Economist predicts how Omicron will impact the economy
Mark Zandi is chief economist of Moody’s Analytics. The opinions expressed in this commentary are his own.
Americans are feeling glum about the economy. We know this from all the surveys. And yet, lots of jobs, higher wages and wealthier households are powering booming sales this holiday shopping season. How we square the circle of our bleak mood and the economy’s robust recovery is critical to the 2022 economic outlook. Either our mood improves, or we may start acting the way we feel and the economy will falter.
Not surprisingly, the University of Michigan’s consumer sentiment survey cratered when the pandemic first hit. What is surprising is that the latest survey shows that sentiment remains as dark as it was during the early days of the pandemic.
There are only a handful of times in the survey’s long history when people have been so on edge. In all of those times, the economy was in the throes of recession. Indeed, recessions are always preceded by big declines in consumer sentiment, as they are a collective loss of faith in the economy’s future. People run for the proverbial bunker to be sheltered from the coming economic storm, and by so doing, ignite the storm.
But the economy is far from recession — the recent economic statistics are downright impressive. The economy has created well over half-a-million jobs on average each month this past year. Unemployment is falling fast and isn’t much higher than it was prior to the pandemic, and wages are rising robustly, especially for those in low-wage jobs. Many are a lot wealthier, as the stock market has posted records all year, and house prices have rocketed higher from coast to coast. And this season is stacking up to be one of the best ever for retailers.
So why the current gloom? Most obviously, it is the pandemic. Sentiment was hammered when the pandemic hit nearly two years ago and has wallowed ever since. What is especially hard to process has been the Delta wave of Covid-19, as it dashed hopes that the vaccines, which were first rolled out this time last year, would put an end to the pandemic. Remember President Biden’s “summer of freedom” from Covid?
Our freedom was short-lived. Too many Americans refused to get vaccinated and take other precautions, and the virus has evolved. Delta is now giving way to the Omicron variant, which requires that we get booster shots to avoid the worst of the virus, but too few of us have. Delta, and now Omicron, make clear that the pandemic is not over, and optimism over the pandemic was misplaced.
The recent surge in inflation is also unnerving, especially for many Americans who’ve had no experience with quickly rising prices. The last time inflation was high enough to be financially painful was almost 40 years ago in the early 1980s. Baby boomers and their parents may remember the sting of having to pay a lot more to fill a gasoline tank or make Christmas dinner, but younger generations have no such context.
Adding to the shock of the price increases is that they seemingly came out of nowhere. Just a year ago, before the vaccines and the economy’s full reopening, many businesses in the retail, travel, recreational and personal service industries were still cutting prices in an effort to attract customers and survive. The Delta wave of the virus changed all of that, as it badly scrambled global supply chains and exacerbated labor shortages, causing businesses to raise prices.
The surge in gasoline prices has only magnified the enormity of the price increases in peoples’ consciousness. It is a price that many see several times a day, and is something of a litmus test for their overall financial situation. Around Thanksgiving, when many people took to the roads to visit family, the nationwide price of a gallon of regular unleaded topped out near $3.50. Gas has been more expensive in times past, but not often.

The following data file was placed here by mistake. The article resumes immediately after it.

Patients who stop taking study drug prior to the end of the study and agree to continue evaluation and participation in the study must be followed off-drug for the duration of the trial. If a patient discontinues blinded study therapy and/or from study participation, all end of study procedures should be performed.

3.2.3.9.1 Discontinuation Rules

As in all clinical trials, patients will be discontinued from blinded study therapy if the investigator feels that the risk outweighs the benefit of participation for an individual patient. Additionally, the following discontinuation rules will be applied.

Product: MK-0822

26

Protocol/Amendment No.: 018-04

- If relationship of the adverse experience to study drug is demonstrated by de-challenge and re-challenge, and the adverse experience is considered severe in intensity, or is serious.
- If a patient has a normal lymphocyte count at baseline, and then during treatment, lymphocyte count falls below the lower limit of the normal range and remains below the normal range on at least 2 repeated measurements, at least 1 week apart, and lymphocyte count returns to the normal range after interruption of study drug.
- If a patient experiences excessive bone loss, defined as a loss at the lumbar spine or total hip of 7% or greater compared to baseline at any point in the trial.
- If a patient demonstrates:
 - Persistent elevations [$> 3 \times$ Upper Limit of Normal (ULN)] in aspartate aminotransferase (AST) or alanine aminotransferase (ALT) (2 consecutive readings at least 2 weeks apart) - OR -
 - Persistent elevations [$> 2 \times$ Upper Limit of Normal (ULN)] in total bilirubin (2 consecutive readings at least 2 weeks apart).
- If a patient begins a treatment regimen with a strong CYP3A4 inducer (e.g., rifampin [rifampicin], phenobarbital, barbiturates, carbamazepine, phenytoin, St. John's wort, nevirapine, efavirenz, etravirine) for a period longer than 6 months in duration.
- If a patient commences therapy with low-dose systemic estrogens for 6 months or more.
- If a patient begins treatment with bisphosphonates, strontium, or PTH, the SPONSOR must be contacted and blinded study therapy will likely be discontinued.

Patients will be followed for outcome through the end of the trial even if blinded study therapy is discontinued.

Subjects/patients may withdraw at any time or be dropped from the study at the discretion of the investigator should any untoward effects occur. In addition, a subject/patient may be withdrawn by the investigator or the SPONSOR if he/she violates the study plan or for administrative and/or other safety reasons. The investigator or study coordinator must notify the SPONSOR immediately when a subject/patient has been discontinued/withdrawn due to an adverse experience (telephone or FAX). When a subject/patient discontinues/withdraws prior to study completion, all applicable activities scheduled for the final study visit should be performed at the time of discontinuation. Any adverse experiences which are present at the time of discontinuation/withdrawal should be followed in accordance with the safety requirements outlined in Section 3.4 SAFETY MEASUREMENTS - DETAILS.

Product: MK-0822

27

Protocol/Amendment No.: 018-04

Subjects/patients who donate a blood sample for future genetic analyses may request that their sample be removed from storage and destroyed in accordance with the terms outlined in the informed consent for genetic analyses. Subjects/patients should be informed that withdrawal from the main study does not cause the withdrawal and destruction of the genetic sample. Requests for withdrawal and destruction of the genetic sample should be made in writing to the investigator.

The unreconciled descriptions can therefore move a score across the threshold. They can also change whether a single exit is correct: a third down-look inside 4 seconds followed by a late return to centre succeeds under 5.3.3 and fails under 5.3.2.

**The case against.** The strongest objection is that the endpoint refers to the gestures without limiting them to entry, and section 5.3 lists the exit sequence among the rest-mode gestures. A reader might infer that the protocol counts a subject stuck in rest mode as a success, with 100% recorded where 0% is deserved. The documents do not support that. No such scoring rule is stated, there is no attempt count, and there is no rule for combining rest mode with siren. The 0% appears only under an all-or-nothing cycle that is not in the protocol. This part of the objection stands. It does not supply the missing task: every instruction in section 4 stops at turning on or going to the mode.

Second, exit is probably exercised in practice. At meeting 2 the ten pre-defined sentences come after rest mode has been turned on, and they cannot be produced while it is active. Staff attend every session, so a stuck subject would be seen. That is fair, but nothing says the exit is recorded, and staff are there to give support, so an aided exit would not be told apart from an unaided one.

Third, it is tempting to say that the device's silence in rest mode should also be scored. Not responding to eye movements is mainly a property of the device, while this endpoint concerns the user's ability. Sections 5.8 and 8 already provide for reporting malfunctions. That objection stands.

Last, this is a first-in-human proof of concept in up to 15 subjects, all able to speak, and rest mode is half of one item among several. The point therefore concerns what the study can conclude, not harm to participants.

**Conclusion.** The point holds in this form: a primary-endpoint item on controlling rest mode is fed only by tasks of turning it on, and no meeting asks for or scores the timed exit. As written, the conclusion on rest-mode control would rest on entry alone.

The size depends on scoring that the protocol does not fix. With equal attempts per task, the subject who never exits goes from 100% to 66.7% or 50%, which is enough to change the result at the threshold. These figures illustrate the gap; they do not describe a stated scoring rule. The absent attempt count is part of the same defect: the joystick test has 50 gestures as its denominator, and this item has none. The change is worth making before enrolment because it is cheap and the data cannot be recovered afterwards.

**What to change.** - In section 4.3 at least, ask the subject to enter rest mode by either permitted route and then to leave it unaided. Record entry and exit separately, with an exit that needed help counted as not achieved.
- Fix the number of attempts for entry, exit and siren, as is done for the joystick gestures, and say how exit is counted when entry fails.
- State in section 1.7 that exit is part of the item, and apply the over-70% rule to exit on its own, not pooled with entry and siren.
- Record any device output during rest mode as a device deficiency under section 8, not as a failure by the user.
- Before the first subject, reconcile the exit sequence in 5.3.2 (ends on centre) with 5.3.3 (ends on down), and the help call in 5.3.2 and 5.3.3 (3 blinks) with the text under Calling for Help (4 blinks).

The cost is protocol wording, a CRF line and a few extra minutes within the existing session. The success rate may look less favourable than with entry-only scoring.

People may also be freaked out that not only are they paying much higher prices for most everything, but there are some things they can’t get at all, at least not quickly. Car dealer lots, which are as barren as they’ve ever been, are the poster child for this. Even getting needed parts for almost any type of household repair is difficult. At times, it has also been tough to come by products ranging from consumer electronics and furniture to pet food and toys.
Our dysfunctional politics have also put a dark hue on how we see things. Whether our political party is in power has long held sway over our perceptions. The day after Joe Biden won the presidential election, Republicans turned much more pessimistic and Democrats more optimistic. But the acrimony over the election has seemingly since boiled over. The January 6 insurrection and the Congressional investigation into it are a testament.
If my diagnosis of what ails the American psyche is roughly right, then we won’t get our groove back anytime soon. A fourth wave of the pandemic is already forming, this one powered by the Omicron variant, of which we still know little about. And our acid political discourse is more likely to get worse than better as the midterm elections get closer.
But we should soon get relief from runaway inflation. Gasoline prices have fallen in recent weeks and are set to fall further with the decline in global oil prices. Supply chains are slowly working through their bottlenecks, and it appears the worst of the worker shortages is behind us as labor force participation is pushing higher.
So, which is it? Will our dour mood drag the economy down or will the strong recovery continue to prevail and eventually lift our spirits? The latter remains more likely, but I say this with less and less confidence as the pandemic drags on and our politics turn less civil.
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